Why have we still not made the subject of stroke with politicians, TV and newspaper editors SEXY?

How often do you see more than just a few column inches or online pages dedicated to stroke recovery?

CANCER CHARITIES have successfully given cancer a persona when they talk about giving the illness the ‘V-sign’ on TV.

Yet our national stroke messages seem so utterly boring and not newsworthy, well unless you are a well known celebrity. (Marr, Lauren Bacall, Tarrant, Devey, Jessie J, Sharon Stone,…..). give me strength.

While I’m ranting, why are other cancer charities and governments so preoccupied with stroke prevention?

Sure, prevention is very important, but what about those poor people who didn’t actually manage to prevent their stroke happening in the first place? What messages are out there to help us recover and contribute to society?

Change the record please and start ‘ass kicking stroke’ and redress your stroke marketing messages to help people try to recover more from stroke!


So would Mrs Doubtfire have coped? #RobinWilliams @kateallatt

I loved the amazingly witty, sharp proviso, the serious actor and all round unique talent of Robin Williams. Fact.

However, with Iraq, Ulraine, Ebola, Eygpt….. should this really have been the number 1 news story on the BBC at 6pm?

Robin sadly took his own life and very abruptly, but it was HIS desperate choice, if not perhaps warped.

He, like a lot of people clearly struggled to cope with his dreadful demons, emotional baggage and resulting severe addictions.

I’m glad to see a switch in America’ press to reporting mainly on issues surrounding mental health and depression towards the end of Tuesday.

Like a lot of stand-out talent (& he absolutely did stand out) he was actually merely vulnerable human (and a very flawed one at that), as opposed to the ‘perfect human we all seemed to ‘celebrity’ worship.

I hope his legacy raises issues surrounding mental health and depression which affects people with stroke, though I have to say that I will be gigging out my old Mrs Doubtfire DVD! RIP.


Top 12 inspirational quotes that have INSPIRED my stroke recovery!

They were gems of inspiration to me. Little upbeat quotes posted on-line were a big help when I was coping with a severe illness. I’d founded the charity Fighting Strokes, and set myself physical challenges to help me progress. But those words of wisdom on social media really helped me to achieve my aims.

The front cover for this ebook was inspired by my ultimate personal goal to run again. I always believed I would run again in my beloved Peak District. Though no one else did.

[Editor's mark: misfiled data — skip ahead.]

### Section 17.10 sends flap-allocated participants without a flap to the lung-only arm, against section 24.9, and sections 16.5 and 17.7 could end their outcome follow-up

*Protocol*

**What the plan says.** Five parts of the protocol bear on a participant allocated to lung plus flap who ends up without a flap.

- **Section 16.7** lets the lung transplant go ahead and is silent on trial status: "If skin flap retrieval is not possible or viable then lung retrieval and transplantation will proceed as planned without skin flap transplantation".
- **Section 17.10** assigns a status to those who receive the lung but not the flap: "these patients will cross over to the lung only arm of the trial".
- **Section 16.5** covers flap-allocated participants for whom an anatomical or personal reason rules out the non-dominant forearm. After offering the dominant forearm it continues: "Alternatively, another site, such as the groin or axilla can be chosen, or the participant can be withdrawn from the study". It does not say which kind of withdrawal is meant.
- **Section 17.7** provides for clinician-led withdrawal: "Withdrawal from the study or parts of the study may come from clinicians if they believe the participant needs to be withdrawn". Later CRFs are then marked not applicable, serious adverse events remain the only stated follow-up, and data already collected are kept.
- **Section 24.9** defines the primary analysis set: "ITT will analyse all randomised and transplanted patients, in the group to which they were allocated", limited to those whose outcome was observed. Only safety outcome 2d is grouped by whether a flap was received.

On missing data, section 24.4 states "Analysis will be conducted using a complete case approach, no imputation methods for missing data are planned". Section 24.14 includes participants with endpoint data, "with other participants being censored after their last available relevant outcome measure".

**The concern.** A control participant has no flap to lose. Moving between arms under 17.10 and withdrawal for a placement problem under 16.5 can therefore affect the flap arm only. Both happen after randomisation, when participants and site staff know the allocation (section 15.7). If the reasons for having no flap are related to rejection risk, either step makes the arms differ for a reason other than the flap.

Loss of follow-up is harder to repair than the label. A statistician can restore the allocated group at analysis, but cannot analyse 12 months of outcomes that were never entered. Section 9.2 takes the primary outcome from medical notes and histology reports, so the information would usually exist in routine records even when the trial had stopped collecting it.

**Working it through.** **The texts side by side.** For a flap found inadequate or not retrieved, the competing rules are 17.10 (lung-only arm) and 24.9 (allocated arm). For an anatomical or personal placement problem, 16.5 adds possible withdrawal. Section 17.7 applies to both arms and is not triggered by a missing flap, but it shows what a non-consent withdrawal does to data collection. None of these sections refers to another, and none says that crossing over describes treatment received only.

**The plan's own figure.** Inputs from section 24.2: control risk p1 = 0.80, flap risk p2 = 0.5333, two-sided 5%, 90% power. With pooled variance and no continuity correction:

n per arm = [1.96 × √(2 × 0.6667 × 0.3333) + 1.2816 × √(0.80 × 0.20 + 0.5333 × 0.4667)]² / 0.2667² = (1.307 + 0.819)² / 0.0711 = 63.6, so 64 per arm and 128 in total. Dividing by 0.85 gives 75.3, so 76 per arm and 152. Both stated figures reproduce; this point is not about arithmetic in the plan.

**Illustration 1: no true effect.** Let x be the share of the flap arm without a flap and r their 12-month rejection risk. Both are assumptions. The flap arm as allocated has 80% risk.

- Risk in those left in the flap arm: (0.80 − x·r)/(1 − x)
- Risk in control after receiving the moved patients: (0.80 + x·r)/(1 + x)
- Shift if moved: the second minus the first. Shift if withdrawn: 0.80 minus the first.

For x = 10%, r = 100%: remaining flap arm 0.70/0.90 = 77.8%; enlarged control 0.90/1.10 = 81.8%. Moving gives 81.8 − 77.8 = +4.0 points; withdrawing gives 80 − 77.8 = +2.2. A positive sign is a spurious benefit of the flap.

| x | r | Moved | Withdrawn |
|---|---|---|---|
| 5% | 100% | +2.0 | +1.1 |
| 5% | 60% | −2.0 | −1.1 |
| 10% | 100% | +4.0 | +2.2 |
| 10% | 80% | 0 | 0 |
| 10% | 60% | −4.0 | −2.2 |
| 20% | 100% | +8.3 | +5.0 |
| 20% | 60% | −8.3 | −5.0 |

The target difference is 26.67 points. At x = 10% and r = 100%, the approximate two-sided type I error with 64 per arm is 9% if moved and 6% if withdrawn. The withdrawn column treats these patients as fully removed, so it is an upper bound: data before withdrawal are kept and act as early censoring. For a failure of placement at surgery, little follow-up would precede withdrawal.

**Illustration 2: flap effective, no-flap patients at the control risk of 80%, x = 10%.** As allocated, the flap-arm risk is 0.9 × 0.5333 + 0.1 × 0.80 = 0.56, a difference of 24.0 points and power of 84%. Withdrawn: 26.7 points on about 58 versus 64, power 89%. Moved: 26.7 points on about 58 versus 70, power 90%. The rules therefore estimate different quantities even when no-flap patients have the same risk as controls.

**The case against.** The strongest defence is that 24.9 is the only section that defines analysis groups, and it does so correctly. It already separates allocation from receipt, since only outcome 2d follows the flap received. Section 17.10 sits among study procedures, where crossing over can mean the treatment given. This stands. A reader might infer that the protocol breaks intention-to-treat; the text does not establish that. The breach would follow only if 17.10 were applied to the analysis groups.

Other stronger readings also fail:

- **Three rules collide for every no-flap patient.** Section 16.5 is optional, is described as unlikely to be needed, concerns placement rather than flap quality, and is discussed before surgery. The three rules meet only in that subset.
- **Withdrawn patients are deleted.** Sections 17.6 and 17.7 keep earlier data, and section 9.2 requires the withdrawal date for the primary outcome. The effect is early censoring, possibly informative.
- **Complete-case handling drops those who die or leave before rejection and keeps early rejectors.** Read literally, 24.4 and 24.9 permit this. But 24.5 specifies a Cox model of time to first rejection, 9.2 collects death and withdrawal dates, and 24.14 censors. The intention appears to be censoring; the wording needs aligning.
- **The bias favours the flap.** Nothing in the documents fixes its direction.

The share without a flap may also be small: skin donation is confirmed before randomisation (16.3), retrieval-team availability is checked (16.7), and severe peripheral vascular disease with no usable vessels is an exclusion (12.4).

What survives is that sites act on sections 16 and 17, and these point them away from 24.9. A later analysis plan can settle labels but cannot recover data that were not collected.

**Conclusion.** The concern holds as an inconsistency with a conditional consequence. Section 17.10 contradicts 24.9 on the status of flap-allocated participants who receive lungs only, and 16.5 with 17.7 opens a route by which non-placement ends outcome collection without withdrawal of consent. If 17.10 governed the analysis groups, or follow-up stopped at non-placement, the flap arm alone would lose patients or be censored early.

Well, true to my word, I did run again in February 2012, just two years following my ‘locked-in’ illness.

Social media became my emotional support, my crutch, as I scoured Twitter and Facebook for positive quotes each day. My dark times were very dark indeed. I struggled to cope alone with the emotional fall-out, so positive quotes were my metaphoric ‘crutch’.

However, as I ‘retweeted’ or ‘shared’ something extraordinary happened.

More and more people from around the world began drawing strength from my inspirational quotes too! All kinds of people – those progressing from illness; as parents; employees; athletes; grief-stricken loved-ones; lovers; or non-religious types.

This gave me yet another ‘light bulb’ moment.

The catalyst for action was Cheryl Clever who wrote on my Fighting Strokes Facebook page in December 2012,

‘Kate, when will you please publish a book of all your inspirational quotes?’

Well the fear of being sued prevented me going ahead with the ebook, but I chose 12 of my favourite ones for this blog.

Success is not final. Failure is not fatal. It’s the courage to continue that counts.
Winston Churchill

You only live once?
You only die once!

If I’d observed the rules I’d have never gotten anywhere.
Marilyn Monroe

You only have 3 choices in life.
Give up
Give In
Give it everything you’ve got!

Start thinking wellness, not illness
Kate Allatt 2013

Im-possible is 2 letters too long!
Inspirational Sayings and Motivational Quotes – Digital Subway

Once you choose HOPE anything’s possible.
Christopher Reeve

You never lose a neural pathway if it returns.
Kate Allatt 2011

Time heals all wounds

Obsessed is the word the lazy use to describe the dedicated.

Perfection isn’t the goal of self-improvement..improvement is.@SoulSeedsCoach

Do you ‘talk the walk‘ or ‘walk the talk?’Alcoholics Anonymous Chicago 1960’s.